As part of the Government’s ongoing review of Alberta’s public agencies, boards, and commissions, the Speech from the Throne also emphasized the Government’s plan to reform compensation practices and streamline spending in those bodies through the introduction of the Reform of Agencies, Boards and Commissions Act. Although the specifics of the Reform of Agencies, Boards and Commissions Act are not yet available (and therefore, its implications yet unknown), it is believed that agency reform will build upon the governance practices established in the Alberta Public Agencies Governance Act(“APAGA”) and the Public Agencies Governance Framework. The Framework and, in turn, APAGA, which was proclaimed into law in 2013, were adopted in response to a 2007 report chaired by Neil McCrank, Q.C., Counsel, BLG, which set out a number of recommendations for the transparent, accountable management of the province’s agencies.
As well as reviewing and reforming the province’s existing agencies, boards and commissions, the Government will also introduce three new agencies this session: an energy diversification advisory committee, an oil sands advisory group and an energy efficiency agency. The specific make-up of the new agencies was not addressed However, the energy diversification advisory committee and the oil sands advisory group are being established to enhance economic diversification and job creation, while the energy efficiency agency is being created to assist families, businesses and communities reduce energy costs and greenhouse gases in the interests of meeting the targets established by climate reform.
Of further note, the Government signaled its commitment to maintain education and health care spending while also introducing a new Child Benefit Plan for low income families. The benefit program is expected to provide $340 million in benefits to approximately 380,000 children living in low-income households.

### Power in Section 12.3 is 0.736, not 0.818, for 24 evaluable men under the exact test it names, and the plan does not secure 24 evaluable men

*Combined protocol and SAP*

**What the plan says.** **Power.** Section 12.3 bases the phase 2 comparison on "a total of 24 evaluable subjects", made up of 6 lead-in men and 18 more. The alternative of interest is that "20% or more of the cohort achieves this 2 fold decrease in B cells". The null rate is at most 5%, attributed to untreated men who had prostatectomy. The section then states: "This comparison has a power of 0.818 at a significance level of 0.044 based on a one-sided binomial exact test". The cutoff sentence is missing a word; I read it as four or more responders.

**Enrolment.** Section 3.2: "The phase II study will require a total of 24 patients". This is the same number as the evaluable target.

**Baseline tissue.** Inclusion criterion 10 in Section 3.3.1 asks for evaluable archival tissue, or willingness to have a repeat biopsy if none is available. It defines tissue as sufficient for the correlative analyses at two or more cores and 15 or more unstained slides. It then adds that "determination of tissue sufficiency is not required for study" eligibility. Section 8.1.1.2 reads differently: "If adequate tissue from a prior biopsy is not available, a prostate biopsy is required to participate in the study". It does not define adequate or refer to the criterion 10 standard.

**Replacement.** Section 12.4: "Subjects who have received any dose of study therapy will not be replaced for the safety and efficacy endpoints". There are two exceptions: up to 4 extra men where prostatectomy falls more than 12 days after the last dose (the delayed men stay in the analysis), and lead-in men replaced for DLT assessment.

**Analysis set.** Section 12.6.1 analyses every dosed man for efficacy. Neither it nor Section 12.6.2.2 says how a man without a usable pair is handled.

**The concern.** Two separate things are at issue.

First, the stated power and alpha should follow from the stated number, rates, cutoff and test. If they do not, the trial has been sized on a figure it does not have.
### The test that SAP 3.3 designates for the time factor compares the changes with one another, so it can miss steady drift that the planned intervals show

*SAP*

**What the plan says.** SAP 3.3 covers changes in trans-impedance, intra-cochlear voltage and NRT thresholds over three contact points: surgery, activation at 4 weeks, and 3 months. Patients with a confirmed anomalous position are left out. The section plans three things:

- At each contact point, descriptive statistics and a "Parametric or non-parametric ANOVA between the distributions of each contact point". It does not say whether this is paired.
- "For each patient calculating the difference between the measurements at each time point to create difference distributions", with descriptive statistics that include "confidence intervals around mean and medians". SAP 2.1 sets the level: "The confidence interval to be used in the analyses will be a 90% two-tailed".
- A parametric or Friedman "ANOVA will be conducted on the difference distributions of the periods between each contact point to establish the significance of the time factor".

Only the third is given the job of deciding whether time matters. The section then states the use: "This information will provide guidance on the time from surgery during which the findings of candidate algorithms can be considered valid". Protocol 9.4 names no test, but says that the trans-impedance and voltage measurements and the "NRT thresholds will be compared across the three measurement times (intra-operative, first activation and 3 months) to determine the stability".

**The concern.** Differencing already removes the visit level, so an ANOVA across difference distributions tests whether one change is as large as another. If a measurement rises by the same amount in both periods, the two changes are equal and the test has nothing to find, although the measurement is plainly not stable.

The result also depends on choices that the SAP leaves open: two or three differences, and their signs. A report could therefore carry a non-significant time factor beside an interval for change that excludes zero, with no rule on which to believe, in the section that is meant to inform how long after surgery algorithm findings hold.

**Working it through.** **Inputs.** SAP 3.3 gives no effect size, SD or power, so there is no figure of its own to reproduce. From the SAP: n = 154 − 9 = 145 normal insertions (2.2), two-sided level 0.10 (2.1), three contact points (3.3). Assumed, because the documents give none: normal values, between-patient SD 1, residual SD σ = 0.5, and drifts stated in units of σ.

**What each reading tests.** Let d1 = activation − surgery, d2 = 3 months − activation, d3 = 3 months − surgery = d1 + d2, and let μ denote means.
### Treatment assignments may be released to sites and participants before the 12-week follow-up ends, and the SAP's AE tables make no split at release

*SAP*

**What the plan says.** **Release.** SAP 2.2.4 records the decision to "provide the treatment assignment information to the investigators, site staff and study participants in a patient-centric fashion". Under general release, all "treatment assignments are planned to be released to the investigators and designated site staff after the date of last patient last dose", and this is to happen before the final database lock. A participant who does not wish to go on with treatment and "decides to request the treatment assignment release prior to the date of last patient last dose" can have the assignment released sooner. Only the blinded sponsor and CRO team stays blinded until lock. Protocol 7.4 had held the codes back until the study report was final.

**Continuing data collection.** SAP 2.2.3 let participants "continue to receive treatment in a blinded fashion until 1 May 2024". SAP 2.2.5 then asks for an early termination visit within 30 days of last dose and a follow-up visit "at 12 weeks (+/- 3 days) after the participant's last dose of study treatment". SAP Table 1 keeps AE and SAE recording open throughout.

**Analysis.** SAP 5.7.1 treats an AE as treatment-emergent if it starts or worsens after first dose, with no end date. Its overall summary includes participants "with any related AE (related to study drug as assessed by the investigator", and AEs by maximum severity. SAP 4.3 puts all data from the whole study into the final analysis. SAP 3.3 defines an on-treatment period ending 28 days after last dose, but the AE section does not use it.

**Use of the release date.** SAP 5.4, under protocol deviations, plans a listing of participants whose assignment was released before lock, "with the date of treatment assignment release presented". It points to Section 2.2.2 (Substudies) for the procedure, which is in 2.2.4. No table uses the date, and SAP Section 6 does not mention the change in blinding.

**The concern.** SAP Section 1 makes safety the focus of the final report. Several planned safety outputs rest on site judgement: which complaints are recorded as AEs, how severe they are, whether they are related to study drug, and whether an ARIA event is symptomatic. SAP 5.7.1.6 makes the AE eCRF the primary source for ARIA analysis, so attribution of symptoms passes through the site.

In addition to establishing the course of Alberta’s immediate legislative future, the Speech from the Throne set out the intent by the Government to appeal to other provinces and the federal Government to further develop a Canadian Energy Strategy. In particular, it highlighted that Canada’s energy industry requires pipeline access to tidewater to enable Alberta’s production to command the highest possible value on world markets. Additionally, the Government will introduce new legislation and, where necessary, amendments to existing legislation concerning predatory lending, labour legislation, the enforcement of provincial offences and municipal government administration. The Government also committed to make amendments to the Alberta Securities Act to permit the further modernization, national harmonization and streamlining of securities legislation. At this stage the implications of potential amendments to Alberta’s Securities Act is unclear as the specifics of the Government’s proposed amendments are yet to be determined.